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China warms up for G20 summit with promise of stable yuan

China warmed up for the Group of 20 (G20) summit in Hangzhou by assuring the world that its currency will be stable.

At a newly renovated press centre for the forum for the world’s top 20 economies, Yi Gang, a deputy central bank governor, said the yuan had withstood market shocks and stayed largely stable, and that G20 policy coordination would only make the currency “more stable”.

Yi said the yuan exchange-rate fluctuations had been “smaller than most of the reserve currencies and much smaller than emerging currencies”, according to a transcript of the conference carried by Xinhua.

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“One agreement at G20 is that there should be closer communication and coordination on exchange rates…which will make our exchange rates more stable,” Yi said.

The press conference by Yi was the first major event for journalists registered for the G20 summit, to be held on Sunday and Monday.

However, an unexplained security measure was imposed about half an hour before Yi’s scheduled talk, which delayed dozens of journalists from entering the compound where the press centre is located.

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Yi took questions at the event from China Daily, Hong Kong-based Phoenix TV, Xinhua and the China News Service, addressing issues regarding growth and international financial governance in addition to the currency.

The exchange rate of the yuan is unlikely to be singled out at the G20 summit, but the value of the currency has been a market concern, and Beijing has been trying hard to dispel anticipations of a sharp depreciation.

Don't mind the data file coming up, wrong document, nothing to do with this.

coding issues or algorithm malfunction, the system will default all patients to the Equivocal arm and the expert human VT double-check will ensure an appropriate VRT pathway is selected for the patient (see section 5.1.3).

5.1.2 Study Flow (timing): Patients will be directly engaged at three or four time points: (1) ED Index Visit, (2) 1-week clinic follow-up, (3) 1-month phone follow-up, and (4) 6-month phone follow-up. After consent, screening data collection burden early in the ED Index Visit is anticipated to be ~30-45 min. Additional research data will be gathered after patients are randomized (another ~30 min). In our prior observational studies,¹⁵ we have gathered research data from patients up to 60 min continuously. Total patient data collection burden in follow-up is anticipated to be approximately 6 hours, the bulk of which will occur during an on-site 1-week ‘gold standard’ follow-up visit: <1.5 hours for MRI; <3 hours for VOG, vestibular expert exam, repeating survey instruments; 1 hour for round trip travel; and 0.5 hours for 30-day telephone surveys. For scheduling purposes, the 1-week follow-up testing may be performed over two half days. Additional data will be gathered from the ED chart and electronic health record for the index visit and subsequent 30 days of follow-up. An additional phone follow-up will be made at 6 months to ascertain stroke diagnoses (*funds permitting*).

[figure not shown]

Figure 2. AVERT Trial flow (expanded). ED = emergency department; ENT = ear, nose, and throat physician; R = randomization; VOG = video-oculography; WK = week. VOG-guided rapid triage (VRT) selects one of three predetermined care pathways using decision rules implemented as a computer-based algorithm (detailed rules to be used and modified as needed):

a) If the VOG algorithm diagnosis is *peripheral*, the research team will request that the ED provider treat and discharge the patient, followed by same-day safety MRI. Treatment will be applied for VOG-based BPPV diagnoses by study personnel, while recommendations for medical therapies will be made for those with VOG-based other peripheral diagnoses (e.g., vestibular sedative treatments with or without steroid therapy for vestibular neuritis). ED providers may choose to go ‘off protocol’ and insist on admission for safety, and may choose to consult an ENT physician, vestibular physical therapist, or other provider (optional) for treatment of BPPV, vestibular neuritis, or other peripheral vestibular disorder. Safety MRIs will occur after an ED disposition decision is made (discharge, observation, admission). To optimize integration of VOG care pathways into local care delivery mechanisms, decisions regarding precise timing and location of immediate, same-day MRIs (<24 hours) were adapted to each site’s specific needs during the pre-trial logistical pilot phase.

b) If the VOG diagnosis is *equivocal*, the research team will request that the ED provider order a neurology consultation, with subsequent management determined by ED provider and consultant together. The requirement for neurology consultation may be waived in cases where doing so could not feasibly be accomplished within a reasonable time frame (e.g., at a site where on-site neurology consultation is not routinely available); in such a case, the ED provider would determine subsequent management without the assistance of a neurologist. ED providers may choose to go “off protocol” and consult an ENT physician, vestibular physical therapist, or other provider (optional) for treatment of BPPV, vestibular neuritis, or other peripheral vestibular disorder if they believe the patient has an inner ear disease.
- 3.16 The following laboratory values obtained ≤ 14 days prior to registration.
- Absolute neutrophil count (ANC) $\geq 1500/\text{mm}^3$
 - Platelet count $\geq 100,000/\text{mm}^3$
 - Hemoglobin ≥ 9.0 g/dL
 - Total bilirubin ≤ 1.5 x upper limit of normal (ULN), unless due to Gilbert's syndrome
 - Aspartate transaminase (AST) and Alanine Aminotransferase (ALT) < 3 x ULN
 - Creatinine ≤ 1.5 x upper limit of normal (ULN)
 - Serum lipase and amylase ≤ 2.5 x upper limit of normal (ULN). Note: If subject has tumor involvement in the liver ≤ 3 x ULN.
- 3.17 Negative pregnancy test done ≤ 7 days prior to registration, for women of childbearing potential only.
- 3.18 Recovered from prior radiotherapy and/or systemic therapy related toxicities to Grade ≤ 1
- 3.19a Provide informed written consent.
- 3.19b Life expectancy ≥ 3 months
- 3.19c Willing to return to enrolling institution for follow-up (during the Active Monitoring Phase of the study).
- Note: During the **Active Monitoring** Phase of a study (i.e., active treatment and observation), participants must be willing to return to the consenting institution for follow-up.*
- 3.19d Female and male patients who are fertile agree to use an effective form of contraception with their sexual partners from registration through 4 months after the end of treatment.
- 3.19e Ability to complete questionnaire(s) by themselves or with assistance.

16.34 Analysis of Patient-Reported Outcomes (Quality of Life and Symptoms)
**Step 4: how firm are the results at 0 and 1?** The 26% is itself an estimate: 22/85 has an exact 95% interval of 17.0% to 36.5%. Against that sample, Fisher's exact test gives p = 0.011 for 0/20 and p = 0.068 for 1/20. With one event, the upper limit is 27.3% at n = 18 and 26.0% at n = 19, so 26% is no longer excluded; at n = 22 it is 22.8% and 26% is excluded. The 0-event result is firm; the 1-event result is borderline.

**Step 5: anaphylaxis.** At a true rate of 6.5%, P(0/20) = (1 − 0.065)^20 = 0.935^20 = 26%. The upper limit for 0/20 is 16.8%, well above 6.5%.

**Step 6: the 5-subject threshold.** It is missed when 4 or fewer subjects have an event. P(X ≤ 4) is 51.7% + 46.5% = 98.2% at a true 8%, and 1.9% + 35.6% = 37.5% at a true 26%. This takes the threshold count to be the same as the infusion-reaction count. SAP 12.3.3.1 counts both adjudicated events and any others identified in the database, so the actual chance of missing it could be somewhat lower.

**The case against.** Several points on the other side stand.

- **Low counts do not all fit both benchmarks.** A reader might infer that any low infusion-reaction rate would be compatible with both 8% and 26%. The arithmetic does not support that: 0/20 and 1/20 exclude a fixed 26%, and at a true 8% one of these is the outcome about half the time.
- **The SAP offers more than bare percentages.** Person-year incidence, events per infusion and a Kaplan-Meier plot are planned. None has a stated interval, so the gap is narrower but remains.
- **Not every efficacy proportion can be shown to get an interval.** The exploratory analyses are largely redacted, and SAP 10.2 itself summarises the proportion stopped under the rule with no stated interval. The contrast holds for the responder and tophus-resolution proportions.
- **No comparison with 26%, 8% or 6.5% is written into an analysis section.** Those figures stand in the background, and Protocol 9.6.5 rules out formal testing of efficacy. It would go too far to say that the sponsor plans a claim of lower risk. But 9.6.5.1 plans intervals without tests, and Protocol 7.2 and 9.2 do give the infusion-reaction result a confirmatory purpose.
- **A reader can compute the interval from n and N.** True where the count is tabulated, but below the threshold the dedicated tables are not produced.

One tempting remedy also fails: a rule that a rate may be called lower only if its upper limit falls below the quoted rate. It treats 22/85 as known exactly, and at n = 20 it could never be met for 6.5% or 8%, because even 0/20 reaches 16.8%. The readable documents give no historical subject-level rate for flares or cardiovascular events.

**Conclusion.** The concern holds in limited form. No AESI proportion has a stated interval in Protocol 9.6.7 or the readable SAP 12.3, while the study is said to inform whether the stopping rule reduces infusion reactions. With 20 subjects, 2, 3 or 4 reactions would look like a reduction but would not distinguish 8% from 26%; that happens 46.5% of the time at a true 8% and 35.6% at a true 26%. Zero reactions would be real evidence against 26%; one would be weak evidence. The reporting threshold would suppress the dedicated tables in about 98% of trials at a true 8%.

At earlier meetings between G20 central bankers and finance ministers, attendees pledged that there would be no competitive currency devaluations.

Yi said the yuan had withstood market shocks and remained largely steady.

“Overall, the yuan has ­remained basically stable at a ­reasonable and balanced level,” he said.

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Yi added that the yuan had shown little volatility despite ­uncertainty about the US Federal Reserve’s rate-hike plans and the shock to global markets caused by “Brexit” – Britain’s vote to leave the European Union.

Yi also said China hoped emerging markets would have a bigger voice in the International Monetary Fund, to make the lender’s practices “more fair and open”.

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Yi also spoke highly of Special Drawing Rights, an accounting unit of the IMF. China hosted the World Bank’s first issue of SDR-denominated bonds yesterday, one month ahead of the yuan being officially included as the fifth currency in the SDR basket, along with the US dollar, the euro, the British pound and the Japanese yen.

China hopes the Hangzhou summit will raise its international presence and cement its voice in global economic governance. A successful event would be seen as a political trophy for the leadership in Beijing.

The Xiaoshan district of Hangzhou, home to the conference venue, is already in G20 mode, with heavy security, roadblocks and a huge army of volunteers roaming the scene.

Additional reporting by Zhou Xin